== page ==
10. Posted by Douglas

    Miles,
    There is a trend toward denser centers but the Bay Area is so large that mini-centers are emerging. San Ramon/Pleasonton, Walnut Creek, Silicon Valley.
    The old days when SF was the center are gone. Most people can’t afford to live in SF so there are in Concord or Dublin or whatever. I think the large majority of higher density and in-filling will occur not in SF but in the surrounding centers.
    Between 1997 and 2007 something like 50 million sq ft were added in the Bay Area – only 3 million of which was in SF.
    The trend is under way and the density argument – if you still need a super dense hub – makes sense being in Oakland.
    The high speed rail line is likely to be delayed a long time given the budget in the state. Peninsula is fighting it.
    It will be cheaper and makes more sense to terminate in Oakland. Truly central to the Bay Area. I think ultimately that is what will happen. The super-densities I think will ultimately emerge in Oakland and not SF.

  11. Posted by Robert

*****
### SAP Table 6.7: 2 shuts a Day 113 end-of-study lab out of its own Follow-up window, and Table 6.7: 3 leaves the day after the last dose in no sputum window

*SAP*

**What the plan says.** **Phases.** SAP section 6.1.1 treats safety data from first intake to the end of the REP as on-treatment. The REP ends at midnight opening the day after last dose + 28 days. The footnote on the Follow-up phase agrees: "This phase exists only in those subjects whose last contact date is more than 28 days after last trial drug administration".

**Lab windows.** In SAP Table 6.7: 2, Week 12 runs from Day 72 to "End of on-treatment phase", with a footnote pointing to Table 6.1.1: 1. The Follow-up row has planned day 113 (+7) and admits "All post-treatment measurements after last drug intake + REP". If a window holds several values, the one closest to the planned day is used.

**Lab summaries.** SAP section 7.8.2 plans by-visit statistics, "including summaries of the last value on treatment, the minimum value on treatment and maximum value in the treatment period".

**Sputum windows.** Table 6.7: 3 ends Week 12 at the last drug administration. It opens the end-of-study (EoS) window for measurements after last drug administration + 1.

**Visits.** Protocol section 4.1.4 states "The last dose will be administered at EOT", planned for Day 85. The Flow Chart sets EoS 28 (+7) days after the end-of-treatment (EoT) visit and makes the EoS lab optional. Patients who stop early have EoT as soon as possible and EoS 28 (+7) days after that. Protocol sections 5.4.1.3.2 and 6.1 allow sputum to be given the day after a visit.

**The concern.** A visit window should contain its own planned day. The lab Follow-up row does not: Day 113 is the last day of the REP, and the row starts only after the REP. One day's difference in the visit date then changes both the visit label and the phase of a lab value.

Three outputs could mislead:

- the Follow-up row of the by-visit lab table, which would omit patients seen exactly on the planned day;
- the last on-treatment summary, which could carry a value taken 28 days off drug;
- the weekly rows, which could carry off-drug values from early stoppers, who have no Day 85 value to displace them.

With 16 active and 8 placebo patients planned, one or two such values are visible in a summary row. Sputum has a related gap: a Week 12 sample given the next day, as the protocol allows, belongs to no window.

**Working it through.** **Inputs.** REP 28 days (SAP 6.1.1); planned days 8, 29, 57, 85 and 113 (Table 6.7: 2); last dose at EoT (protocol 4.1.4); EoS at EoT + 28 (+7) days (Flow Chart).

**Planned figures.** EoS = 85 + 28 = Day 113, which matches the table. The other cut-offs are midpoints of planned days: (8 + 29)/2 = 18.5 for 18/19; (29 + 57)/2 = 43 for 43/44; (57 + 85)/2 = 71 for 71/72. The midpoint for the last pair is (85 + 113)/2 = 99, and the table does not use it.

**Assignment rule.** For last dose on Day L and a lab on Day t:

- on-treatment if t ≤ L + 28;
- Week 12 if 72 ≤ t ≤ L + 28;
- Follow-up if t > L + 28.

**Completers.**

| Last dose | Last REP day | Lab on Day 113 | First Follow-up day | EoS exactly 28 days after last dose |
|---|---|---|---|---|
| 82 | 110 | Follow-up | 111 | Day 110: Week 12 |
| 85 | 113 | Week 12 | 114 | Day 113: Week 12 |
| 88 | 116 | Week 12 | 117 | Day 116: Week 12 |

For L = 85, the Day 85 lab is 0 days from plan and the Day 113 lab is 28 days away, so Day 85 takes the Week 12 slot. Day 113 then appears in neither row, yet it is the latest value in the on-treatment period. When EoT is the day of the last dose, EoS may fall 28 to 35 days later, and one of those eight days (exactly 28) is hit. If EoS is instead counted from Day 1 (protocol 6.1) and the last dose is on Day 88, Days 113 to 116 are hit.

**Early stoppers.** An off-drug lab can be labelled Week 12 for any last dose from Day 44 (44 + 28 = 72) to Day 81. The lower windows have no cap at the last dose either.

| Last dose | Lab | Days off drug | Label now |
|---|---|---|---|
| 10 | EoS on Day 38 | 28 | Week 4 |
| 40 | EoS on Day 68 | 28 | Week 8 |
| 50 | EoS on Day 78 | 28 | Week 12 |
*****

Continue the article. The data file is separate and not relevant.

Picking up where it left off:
I don’t really understand what this means. What “forces” are you talking about?
    It’s because of CRE has larger capacities to absorb changes in sales, and so it responds more slowly, hence the lag.
    So, a store will lay off a few people first, at which point RE starts to fall. At some point, the whole store closes, at which point CRE starts to fall. So, there is a lag. On the way up, the remaining stores have to see their sales increase up to capacity, before new stores are opened, but new hiring will occur before then.
    Same thing for factories, office space, etc.

  12. Posted by Tracy

    As reported, very misleading if not totally incorrect. According to CBRE 2009 Q2 SF office report:
    http://www.cbre.com/USA/Research/Local+Reports+Worldwide/globalresearch.htm
    vacancies stand at 14.7% citywide. Some submarkets are over 20% (multimedia gulch) while others are under 10% (Rincon).